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12 Reasons to Visit Kazakhstan

Kazakhstan’s natural wonders are worth coming all the way to this Central Asian nation.

Once an important part of the ancient Silk Road trade route, Kazakhstan today is one of the most overlooked Central Asian destinations. Its stunning natural attractions are incredibly diverse, yet they are not widely known. The world’s 9th largest country stretches across 1.1 million square miles of snow-capped mountains, deep canyons, vast swaths of steppes, and arid deserts of Central Asia. If it were overlaid on top of the United States, the territory would extend all the way from Utah to West Wyoming and from Minnesota to Texas. Add to this the ability to explore an ancient nomadic culture, try foods you wouldn’t normally eat, and visit the city of the future and it’s clear: Kazakhstan deserves an extended stopover on a Central Asian adventure.

PHOTO: Bigmax |
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Get Immersed in the Original Nomad Culture

Traditionally belonging to a nomad culture, Kazakhs today retain a strong connection to the steppes and to the animal that has been crucial to their survival in the harsh environment: the horse. Providing at once food, shelter, transportation, and labor, the horse has been associated with Kazakh nomads for millennia. Indeed, the first-known domestication of horses is thought to have occurred in this area around 6,000 BC.

PHOTO: Alexandr Malyshev |
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Descend to the Trenches

At 433 feet below sea level, the Karagiye trench in western Kazakhstan’s Mangystau region is the fifth-lowest point on Earth and the lowest spot across the territories of the former Soviet Union. Its limestone slopes and saline deposits give clues to its ancient origins: Karagiye used to belong to the seabed of the Caspian Sea. Its numerous funnels and caves, created through the underground water erosion process, make up a whimsical moonscape worth traveling to on a day trip from nearby Aktau.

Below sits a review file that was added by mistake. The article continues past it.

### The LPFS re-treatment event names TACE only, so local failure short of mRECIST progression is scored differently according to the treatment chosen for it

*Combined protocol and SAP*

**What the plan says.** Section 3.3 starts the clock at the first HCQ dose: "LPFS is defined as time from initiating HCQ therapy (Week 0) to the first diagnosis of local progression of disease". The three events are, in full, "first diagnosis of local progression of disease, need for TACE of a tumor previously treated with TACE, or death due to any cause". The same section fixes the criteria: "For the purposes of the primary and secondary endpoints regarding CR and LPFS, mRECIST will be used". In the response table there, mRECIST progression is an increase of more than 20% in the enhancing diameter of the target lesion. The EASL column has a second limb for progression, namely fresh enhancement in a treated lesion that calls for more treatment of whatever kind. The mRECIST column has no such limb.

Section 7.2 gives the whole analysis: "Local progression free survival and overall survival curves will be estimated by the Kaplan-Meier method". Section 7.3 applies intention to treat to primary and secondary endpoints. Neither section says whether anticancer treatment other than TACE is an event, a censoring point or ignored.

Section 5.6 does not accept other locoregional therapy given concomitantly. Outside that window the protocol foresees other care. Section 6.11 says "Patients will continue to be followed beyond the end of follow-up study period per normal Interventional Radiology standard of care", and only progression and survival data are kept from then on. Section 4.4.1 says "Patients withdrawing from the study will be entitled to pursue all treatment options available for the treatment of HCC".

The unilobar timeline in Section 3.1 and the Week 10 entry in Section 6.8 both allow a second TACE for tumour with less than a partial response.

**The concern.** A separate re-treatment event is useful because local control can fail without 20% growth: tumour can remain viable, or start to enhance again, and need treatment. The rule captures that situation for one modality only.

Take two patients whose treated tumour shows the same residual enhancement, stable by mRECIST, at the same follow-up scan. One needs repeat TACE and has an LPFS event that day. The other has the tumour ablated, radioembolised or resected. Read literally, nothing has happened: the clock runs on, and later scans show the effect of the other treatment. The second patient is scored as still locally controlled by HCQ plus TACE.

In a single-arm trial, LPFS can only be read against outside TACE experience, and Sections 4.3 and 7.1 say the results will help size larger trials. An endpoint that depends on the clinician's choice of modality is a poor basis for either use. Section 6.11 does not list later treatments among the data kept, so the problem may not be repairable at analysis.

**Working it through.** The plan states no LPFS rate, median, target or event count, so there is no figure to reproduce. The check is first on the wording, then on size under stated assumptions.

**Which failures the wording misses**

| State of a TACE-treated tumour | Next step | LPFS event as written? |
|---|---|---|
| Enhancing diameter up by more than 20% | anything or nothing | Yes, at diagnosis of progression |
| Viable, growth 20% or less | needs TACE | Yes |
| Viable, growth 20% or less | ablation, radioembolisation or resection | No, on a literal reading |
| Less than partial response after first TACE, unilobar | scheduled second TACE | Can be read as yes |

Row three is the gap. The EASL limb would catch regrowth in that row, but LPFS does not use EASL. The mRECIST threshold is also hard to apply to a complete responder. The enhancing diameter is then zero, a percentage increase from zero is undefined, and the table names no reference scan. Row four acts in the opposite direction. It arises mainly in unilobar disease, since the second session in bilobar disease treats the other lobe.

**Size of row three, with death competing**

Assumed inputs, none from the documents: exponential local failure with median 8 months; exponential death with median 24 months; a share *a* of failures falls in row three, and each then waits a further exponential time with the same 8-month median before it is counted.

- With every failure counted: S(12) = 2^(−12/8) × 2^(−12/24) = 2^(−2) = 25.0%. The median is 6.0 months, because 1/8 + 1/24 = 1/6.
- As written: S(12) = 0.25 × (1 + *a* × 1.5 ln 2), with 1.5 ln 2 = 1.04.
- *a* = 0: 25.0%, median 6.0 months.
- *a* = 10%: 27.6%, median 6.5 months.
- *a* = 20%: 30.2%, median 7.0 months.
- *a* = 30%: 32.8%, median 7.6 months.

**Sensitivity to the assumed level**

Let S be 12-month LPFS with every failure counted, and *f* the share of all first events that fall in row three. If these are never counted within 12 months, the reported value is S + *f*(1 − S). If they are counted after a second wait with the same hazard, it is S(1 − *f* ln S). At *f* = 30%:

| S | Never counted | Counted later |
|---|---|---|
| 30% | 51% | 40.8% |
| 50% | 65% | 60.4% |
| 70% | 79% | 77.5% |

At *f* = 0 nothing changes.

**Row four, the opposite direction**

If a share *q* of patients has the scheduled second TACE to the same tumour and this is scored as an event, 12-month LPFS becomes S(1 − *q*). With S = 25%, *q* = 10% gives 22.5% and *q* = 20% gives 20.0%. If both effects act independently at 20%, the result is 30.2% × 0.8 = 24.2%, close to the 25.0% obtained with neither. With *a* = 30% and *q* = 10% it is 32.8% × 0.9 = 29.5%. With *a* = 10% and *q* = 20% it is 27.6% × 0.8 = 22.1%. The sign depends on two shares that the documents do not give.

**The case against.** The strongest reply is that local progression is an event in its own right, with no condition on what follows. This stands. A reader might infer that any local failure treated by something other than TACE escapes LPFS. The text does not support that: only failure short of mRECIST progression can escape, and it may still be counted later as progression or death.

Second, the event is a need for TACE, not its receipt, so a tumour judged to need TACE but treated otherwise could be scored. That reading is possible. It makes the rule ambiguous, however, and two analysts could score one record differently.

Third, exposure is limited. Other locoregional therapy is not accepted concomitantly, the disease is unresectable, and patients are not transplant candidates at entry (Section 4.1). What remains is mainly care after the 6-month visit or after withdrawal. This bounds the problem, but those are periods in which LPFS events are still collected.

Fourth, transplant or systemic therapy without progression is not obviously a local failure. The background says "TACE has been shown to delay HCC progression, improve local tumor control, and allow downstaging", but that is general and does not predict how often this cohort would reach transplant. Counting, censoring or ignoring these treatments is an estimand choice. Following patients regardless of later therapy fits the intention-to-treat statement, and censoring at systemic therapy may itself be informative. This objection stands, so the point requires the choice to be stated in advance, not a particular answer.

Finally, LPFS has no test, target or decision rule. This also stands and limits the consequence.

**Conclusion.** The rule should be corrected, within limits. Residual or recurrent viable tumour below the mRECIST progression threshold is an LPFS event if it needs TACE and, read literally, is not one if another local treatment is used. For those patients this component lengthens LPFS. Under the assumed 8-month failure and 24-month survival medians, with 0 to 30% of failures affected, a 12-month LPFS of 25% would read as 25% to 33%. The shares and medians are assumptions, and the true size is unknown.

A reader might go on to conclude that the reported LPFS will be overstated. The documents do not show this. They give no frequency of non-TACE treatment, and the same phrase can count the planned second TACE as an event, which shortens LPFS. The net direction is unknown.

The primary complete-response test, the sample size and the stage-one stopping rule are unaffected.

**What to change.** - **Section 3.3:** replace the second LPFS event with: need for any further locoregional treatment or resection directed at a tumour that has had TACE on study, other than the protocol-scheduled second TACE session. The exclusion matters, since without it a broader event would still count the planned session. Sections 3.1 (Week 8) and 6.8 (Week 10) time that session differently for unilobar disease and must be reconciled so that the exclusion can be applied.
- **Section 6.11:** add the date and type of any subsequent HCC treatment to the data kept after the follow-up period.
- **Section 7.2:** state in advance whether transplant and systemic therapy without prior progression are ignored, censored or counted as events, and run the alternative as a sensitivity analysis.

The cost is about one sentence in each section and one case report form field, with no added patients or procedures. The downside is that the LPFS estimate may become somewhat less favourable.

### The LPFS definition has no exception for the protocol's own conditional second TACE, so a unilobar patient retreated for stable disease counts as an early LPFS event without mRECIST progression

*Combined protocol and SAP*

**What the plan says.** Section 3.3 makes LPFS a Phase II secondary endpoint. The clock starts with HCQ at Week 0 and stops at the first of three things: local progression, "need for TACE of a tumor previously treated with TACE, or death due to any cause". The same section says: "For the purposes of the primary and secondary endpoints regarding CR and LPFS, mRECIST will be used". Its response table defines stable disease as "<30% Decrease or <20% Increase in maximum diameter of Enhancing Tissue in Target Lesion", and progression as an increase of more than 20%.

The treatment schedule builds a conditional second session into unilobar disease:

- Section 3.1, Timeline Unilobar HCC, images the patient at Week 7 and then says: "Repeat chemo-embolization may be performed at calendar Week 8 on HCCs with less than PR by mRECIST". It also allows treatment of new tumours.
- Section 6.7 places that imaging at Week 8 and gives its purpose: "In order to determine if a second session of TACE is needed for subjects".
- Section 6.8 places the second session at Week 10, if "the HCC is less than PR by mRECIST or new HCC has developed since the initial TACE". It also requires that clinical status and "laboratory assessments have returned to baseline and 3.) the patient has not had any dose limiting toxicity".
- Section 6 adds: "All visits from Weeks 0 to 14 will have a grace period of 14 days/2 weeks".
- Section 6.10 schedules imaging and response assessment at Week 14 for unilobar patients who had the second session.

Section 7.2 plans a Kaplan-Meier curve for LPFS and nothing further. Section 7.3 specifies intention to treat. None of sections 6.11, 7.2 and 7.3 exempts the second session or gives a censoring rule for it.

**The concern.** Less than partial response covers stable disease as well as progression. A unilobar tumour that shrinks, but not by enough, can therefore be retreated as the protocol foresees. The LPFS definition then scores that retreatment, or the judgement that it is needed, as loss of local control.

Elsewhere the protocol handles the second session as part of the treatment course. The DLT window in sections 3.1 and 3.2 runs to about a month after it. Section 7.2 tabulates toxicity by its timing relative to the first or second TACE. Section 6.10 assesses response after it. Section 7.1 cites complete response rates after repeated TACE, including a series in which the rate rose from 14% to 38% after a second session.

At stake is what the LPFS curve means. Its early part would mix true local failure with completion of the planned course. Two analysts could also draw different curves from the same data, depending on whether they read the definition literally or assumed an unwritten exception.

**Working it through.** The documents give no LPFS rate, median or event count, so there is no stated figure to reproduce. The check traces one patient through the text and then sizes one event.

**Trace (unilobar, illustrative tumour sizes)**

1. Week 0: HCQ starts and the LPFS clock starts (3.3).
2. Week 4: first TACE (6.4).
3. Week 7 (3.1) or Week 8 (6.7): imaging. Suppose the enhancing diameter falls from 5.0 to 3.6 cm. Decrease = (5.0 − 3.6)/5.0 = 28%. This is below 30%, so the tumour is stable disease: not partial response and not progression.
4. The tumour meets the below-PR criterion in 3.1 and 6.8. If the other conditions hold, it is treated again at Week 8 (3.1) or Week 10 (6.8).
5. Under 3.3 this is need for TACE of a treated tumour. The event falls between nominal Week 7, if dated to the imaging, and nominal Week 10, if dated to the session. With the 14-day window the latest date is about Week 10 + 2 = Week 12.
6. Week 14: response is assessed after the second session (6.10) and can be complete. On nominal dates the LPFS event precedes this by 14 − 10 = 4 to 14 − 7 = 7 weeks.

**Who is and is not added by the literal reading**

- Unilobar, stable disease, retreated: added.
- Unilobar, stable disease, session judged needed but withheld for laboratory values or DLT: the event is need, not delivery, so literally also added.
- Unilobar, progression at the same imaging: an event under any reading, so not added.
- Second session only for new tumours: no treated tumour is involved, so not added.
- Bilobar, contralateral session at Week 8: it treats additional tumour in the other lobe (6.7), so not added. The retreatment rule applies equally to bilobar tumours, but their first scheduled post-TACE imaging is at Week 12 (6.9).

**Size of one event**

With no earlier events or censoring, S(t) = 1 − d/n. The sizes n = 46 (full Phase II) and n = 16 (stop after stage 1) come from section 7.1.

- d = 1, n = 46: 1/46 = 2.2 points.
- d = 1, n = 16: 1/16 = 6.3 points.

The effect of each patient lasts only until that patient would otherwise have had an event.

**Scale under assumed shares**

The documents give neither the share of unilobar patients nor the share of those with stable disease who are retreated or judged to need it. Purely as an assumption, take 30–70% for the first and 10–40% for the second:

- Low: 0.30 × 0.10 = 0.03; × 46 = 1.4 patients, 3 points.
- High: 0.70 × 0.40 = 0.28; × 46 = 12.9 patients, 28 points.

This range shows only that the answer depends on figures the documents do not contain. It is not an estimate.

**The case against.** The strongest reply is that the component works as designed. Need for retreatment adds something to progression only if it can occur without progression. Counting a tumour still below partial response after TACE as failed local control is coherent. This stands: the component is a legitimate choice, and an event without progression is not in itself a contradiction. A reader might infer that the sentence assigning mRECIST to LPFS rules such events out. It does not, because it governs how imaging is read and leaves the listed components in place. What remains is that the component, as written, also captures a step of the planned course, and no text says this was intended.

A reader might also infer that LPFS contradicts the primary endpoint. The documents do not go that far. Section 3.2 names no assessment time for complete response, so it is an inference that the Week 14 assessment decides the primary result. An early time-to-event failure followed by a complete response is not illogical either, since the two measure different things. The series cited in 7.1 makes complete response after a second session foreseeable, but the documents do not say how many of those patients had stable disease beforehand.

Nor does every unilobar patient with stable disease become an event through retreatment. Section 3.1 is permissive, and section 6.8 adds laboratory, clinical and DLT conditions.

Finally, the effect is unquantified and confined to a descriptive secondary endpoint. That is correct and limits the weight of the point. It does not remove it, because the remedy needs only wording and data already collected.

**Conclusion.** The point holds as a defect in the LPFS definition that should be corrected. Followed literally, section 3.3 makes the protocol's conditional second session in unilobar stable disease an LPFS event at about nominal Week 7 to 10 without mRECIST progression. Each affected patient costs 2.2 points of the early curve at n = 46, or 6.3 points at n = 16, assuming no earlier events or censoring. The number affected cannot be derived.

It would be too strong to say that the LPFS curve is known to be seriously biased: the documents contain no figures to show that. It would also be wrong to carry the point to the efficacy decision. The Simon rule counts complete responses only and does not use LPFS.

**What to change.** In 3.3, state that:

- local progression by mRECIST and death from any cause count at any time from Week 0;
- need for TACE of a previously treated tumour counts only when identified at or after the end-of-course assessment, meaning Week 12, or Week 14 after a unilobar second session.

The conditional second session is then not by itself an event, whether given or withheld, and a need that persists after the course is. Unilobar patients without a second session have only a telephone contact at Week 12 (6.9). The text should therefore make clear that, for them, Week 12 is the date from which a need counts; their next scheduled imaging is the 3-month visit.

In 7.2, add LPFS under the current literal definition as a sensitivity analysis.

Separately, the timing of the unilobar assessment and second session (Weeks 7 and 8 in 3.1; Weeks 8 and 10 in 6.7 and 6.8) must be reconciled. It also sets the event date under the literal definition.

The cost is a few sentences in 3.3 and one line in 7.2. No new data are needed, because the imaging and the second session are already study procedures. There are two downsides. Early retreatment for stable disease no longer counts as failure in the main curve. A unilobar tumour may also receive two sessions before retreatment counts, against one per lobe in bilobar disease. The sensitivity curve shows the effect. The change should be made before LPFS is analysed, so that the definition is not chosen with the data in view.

Karagiye isn’t the only noteworthy low terrain in the region. About 130 miles west of the trench in Oglandy lies the burial site and an underground mosque of Beket Ata, an important eighteenth-century Sufi leader widely regarded as the prophet who’s built several mosques and a medrese (school) in the region.

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Climb the Highest Mountain

The beauty of Kazakhstan lies in the diversity of its landscapes. Here, rolling lowlands and hilly plateaus in the western and central part of the country give way to multiple mountainous ridges that coalesce into the formidable  Tian Shan mountain range along Kazakhstan’s southern border with Kyrgyzstan and China. The range’s tallest glacial peak, Khan Tengri, soars above the rest at an altitude of nearly 23 thousand feet. Its dramatic, nearly symmetrical shape á-la Matterhorn has earned it the designation of the world’s most beautiful peak by those who have climbed it.

PHOTO: Shevchenko Andrey | Shutterstock
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Visit the Birthplace of Apples

The fertile slopes of southern Kazakhstan’s Tian Shan mountains have historically been claimed by Soviet biologists to be the original lands of apples. After the complete sequencing of the apple’s genome in 2010, the local wild variety, Malus Sieversii has been confirmed to indeed serve as the closest relative of Malus domestica, the domestic apple. Another local apple variety, the Aport, has been the favorite of the Russian tsars and Soviet Kremlin leaders for its enormous size, juicy flesh, and an intense flavor. You can find Aport and other apple varieties at the Almaty’s biggest market, the Green Bazaar.

PHOTO: Bigmax |
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Ride the Dunes in the Desert(s)

Arid desert, semi-desert, and steppe lands occupy the majority of Kazakhstan’s land mass. Spread between two ancient rivers, Amu Darya and Syr Darya, Kyzylkum desert is the hottest spot in the country, with temperatures reaching +124 degrees Fahrenheit in the summer.

East of the Kyzylkum desert lies the not-to-be-missed Altyn-Emel National Park. People come here from nearby Almaty to witness the mystery of the Singing Barchan. Nearly two miles long and rising 400 feet into the air, the shifting sands of the dune make a deep guttural sound when the particular weather conditions–dry and windy–are met. Scientists attribute this phenomenon to the friction of sand as sand grains slowly slide down the Singing Barchan. This process electrifies the particles and a peculiar vibration occurs in the air, producing the strange low sound.

PHOTO: (c) Fanfo |
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Try the Drink of the Nomads